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Teach social learners of all ages the why and how of developing meaningful connection with others

Help Social Learners Build Strategies That Support Connection

Conversation is hard to do! For something that is so basic to human interaction and social connection, engaging in conversation requires a complex array of social competencies and, at times, is surprisingly difficult to pull off successfully. How do we teach social learners of all ages the why and how of developing meaningful connection with others through face-to-face conversations at home, school, in the workplace, and within their communities?


Whether we have conversations to share information, communicate physical and emotional needs, or simply to develop a personal connection through small talk, we cannot just follow a reliable script for how they will unfold. We can, however, learn to increase our social awareness, organize our thinking before conversations begin, and practice strategies to keep the connection going.


The Social Thinking® Methodology delves into the complicated conversation process to make each element visible, understandable, and doable. Its evidence-based conceptual and teaching frameworks teach interventionists, children, students, and clients how the social world operates through concrete, practical vocabulary and step-by-step instruction. And it provides developmentally based strategies and engaging activities to support social learners ages four to adult in moving toward improvement in their own social goals.


Explore our broad range of resources for teaching conversation and connection to help guide social learners in some of the most significant learning of their lives.

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4 Steps of Communication with Ryan Hendrix

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Telling individuals with compelling social anxiety that others are having thoughts about them might lead to more anxiety. In this video, Michelle Garcia Winner explains how she helped her 15-year-old client manage his social anxiety by focusing on the impressions he forms of peers, rather than on the impressions peers may be forming of him.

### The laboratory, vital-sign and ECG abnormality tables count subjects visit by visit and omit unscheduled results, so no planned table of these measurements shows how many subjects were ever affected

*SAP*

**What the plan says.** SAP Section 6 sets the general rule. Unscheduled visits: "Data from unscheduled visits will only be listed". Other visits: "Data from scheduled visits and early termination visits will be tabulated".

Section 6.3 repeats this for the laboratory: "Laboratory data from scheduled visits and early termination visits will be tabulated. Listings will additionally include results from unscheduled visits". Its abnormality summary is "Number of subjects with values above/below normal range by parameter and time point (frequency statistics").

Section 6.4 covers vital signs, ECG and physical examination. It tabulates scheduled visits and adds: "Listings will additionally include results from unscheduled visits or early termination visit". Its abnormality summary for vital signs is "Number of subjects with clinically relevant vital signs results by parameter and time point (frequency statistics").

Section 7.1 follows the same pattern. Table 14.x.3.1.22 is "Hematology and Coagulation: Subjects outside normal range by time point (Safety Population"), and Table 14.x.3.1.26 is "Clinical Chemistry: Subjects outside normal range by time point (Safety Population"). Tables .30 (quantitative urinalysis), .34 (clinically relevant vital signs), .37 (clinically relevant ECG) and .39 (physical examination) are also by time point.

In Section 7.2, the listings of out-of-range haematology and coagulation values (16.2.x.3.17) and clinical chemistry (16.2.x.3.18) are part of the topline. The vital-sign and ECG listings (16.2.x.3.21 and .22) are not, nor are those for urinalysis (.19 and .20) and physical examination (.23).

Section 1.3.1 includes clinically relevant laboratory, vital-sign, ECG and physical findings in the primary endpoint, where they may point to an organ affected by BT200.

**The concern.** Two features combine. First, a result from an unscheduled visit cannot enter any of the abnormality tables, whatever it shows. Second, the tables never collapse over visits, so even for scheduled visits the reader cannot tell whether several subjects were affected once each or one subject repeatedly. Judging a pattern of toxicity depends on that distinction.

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Related On Demand courses taught by thought leaders in social emotional & academic learning

Brand New Course

Small Talk & Conversations

Strategies to Demystify Conversational Complexities

Small talk and conversations are dynamic, and we cannot create reliable scripts for how they will unfold. We can, however, increase our students' awareness of why we engage in social exchanges such as small talk. In this online course, we will unpack the complexities of small talk and conversation. We’ll break these down into their component parts to build strategies that support engagement in initial and ongoing social connection for children, teens, and adults.
Expires
Brand new course! Replay access through December 31
3.5 hours toward CE credit, if applicable
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Early Learners (Ages 4-7)

Part 1: Foundations for Early Learners—Teaching Thoughts, Feelings, and The Group Plan

Series Name: Introducing Social Thinking® Concepts to 4–7-Year-Olds Through Ten Storybooks and Two Curricula

Guide children’s early social learning and play experiences to strengthen social competencies and classroom learning. Part 1: Foundations for Early Learners—Teaching Thoughts, Feelings, and The Group Plan examines the foundations of our work with early learners, delves into the core concepts thoughts and feelings and the group plan, and provides strategies, lessons, and examples for teaching them to children ages 4–7 years old using We Thinkers! Volume 1 with fidelity.

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Replay access through December 31
3.5 hours toward CE credit, if applicable
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Early Learners (Ages 4-7)

Part 2: Building on Foundations—Teaching Thinking with Eyes, Body in the Group, and Whole Body Listening (Listening with Body and Brain)

Series Name: Introducing Social Thinking® Concepts to 4–7-Year-Olds Through Ten Storybooks and Two Curricula

Part 2 of this four-course series expands on the research-based foundations of our work with early learners introduced in Part 1 related to the core Social Thinking® concepts taught through our curriculum. In this course, we focus on the concepts thinking with your eyes, body in the group, and whole body listening (listening with body and brain). Learn strategies, lessons, and examples for teaching these concepts with fidelity using our We Thinkers! Volume 1: Social Explorers Curriculum with 4–7-year-olds in the mainstream classroom and specialized treatment settings.